5. "Mysterious Book" was my first book created for MA Children's Book Illustration at Cambridge School of Art in 2013. Unlike my previous projects, this one was influenced by direct observation and that is why place plays an important role in the story. I challenged myself to draw people and backgrounds using monochromatic tone, which allowed me to create a spooky museum atmosphere. Technically, it was very different from my previous work, although it retains the same picturebook format, consisting of twelve double-page spreads. The narrative sequence was wordless but playful and dynamic as the previous ones. I focused on the image sequence and body language. The main character was unique because he paid no interest in his surroundings. Since the story is wordless, the reader is left wondering about this mysterious book, which raises many questions.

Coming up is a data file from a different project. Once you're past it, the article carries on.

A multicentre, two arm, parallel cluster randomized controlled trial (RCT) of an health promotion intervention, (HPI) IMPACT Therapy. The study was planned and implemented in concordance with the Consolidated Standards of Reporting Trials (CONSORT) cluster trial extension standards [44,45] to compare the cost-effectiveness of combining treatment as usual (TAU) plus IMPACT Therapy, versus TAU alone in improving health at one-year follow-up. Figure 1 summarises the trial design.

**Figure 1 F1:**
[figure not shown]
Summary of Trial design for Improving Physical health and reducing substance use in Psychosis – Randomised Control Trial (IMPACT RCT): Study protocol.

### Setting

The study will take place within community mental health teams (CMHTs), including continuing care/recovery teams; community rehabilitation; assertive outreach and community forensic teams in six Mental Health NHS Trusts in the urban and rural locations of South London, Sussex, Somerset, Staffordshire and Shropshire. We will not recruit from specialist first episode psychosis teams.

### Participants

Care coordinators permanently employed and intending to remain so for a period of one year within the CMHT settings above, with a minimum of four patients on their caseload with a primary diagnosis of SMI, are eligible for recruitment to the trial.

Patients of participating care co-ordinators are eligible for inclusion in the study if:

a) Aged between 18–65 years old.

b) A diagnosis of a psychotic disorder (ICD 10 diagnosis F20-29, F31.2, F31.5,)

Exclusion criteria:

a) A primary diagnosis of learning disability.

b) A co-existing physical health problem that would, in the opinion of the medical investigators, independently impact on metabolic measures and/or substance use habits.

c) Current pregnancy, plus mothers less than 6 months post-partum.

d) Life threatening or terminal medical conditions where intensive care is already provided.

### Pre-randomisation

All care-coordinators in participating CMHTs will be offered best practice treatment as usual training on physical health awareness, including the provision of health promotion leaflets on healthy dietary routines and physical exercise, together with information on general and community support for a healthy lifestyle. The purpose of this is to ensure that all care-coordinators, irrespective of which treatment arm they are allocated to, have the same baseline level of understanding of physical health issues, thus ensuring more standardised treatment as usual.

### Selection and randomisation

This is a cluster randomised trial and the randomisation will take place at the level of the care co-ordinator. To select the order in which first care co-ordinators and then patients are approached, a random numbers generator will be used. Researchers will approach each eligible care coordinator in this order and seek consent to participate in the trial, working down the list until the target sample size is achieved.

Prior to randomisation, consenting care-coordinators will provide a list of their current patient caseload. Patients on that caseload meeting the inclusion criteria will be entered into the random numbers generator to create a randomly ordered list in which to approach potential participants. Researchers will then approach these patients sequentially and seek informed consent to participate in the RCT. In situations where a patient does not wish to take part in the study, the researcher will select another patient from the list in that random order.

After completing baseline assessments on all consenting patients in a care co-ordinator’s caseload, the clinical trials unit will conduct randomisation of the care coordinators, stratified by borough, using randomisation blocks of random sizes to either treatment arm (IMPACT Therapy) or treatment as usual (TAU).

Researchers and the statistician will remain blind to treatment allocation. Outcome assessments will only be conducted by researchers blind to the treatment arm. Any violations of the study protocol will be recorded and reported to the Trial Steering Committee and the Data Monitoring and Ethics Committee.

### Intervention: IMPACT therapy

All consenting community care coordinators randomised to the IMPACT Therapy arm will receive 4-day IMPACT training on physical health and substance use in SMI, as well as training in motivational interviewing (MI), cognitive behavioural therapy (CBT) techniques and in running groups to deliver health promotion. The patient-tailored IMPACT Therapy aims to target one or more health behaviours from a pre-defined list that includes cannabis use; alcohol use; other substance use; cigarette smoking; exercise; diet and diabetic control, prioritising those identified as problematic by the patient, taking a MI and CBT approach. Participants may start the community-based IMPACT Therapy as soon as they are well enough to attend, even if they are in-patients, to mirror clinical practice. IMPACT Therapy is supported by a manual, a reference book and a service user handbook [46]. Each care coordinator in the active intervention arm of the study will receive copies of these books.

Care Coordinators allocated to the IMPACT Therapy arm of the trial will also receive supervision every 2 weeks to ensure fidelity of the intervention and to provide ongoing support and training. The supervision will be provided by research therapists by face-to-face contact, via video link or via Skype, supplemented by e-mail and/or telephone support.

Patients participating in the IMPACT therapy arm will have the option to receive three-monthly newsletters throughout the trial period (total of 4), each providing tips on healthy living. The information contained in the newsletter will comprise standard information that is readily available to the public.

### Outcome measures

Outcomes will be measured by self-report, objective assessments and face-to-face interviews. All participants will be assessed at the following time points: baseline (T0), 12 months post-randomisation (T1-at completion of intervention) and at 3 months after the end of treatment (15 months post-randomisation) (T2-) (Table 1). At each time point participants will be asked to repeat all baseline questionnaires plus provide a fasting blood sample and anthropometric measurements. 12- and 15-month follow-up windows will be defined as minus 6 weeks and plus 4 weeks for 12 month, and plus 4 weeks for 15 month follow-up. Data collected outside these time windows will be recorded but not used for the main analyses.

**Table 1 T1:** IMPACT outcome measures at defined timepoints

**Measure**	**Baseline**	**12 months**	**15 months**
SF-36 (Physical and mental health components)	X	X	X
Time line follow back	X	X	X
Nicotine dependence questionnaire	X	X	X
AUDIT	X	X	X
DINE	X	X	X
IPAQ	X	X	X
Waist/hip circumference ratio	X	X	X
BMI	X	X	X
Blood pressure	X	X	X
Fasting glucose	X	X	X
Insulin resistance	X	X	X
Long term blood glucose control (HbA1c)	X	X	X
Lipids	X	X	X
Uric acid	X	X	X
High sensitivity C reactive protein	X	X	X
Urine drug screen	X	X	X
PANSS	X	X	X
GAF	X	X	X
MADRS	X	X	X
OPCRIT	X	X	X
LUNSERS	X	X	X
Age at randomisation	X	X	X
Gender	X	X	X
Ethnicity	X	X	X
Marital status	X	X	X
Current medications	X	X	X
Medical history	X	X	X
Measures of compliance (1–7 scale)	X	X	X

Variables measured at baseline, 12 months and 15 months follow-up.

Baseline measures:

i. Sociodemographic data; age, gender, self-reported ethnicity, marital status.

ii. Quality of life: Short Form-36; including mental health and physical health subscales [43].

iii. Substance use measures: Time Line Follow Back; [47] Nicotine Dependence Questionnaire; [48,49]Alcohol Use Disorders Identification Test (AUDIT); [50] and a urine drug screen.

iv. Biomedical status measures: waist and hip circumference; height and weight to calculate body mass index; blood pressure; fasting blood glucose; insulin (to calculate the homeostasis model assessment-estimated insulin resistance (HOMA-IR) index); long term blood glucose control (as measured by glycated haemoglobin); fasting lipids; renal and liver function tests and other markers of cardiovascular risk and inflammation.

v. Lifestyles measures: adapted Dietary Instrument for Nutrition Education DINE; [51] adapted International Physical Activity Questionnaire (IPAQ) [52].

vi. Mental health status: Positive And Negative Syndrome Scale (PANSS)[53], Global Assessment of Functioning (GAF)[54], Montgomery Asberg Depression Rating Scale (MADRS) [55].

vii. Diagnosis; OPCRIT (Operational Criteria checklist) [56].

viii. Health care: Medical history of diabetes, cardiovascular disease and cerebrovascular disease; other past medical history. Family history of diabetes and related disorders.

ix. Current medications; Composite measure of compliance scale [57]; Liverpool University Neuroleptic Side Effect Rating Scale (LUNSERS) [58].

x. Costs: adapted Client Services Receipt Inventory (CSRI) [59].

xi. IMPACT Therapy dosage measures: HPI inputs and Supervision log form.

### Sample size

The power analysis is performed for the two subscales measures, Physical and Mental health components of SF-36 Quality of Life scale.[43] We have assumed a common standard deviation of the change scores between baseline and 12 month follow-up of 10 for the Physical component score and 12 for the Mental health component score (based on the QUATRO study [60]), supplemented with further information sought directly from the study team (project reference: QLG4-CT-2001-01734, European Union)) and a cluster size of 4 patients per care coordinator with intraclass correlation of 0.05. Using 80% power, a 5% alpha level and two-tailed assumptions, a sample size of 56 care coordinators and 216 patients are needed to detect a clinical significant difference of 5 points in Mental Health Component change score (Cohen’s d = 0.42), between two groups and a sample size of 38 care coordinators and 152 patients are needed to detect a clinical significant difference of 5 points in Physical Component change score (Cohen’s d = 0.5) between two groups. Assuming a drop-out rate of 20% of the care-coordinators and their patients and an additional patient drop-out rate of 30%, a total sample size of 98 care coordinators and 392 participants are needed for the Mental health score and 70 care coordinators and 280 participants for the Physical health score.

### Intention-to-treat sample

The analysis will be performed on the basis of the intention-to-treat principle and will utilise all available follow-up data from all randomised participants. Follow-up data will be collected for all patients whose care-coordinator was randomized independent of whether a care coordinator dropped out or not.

6. Winter Ghost was created during the second semester of the MA Children’s Book Illustration course. After drawing people interacting with their environment in this course, I became interested in human reactions and their psychological world. My own narratives gradually became more complex. For this project, I revisited my text, written during the first few winters spent in Vilnius, Lithuania's capital. It was influenced by the freezing cold, snow and the experience of living on the top floor of a high building. I had no plot in the beginning except for the characters, a girl and her friend, the ghost dog. The development of the characters and their interaction was my main focus during this project. The dog character changed a lot during the process and from a cute imaginary friend turned into a scary winter ghost. The story was based on my memories of the bleak winter environment and depressive moods. The lonely main character is waiting for spring in her little roof flat. Winter ghost pays her an unexpected visit and makes a mess. By chasing it away, she brings the spring back. I started using vignettes in the latter book, which changes the story’s rhythm and pacing. I experimented with soft pastels for this project to combine tone with colour and painting with drawing. It was difficult, but suitable for this poetic story.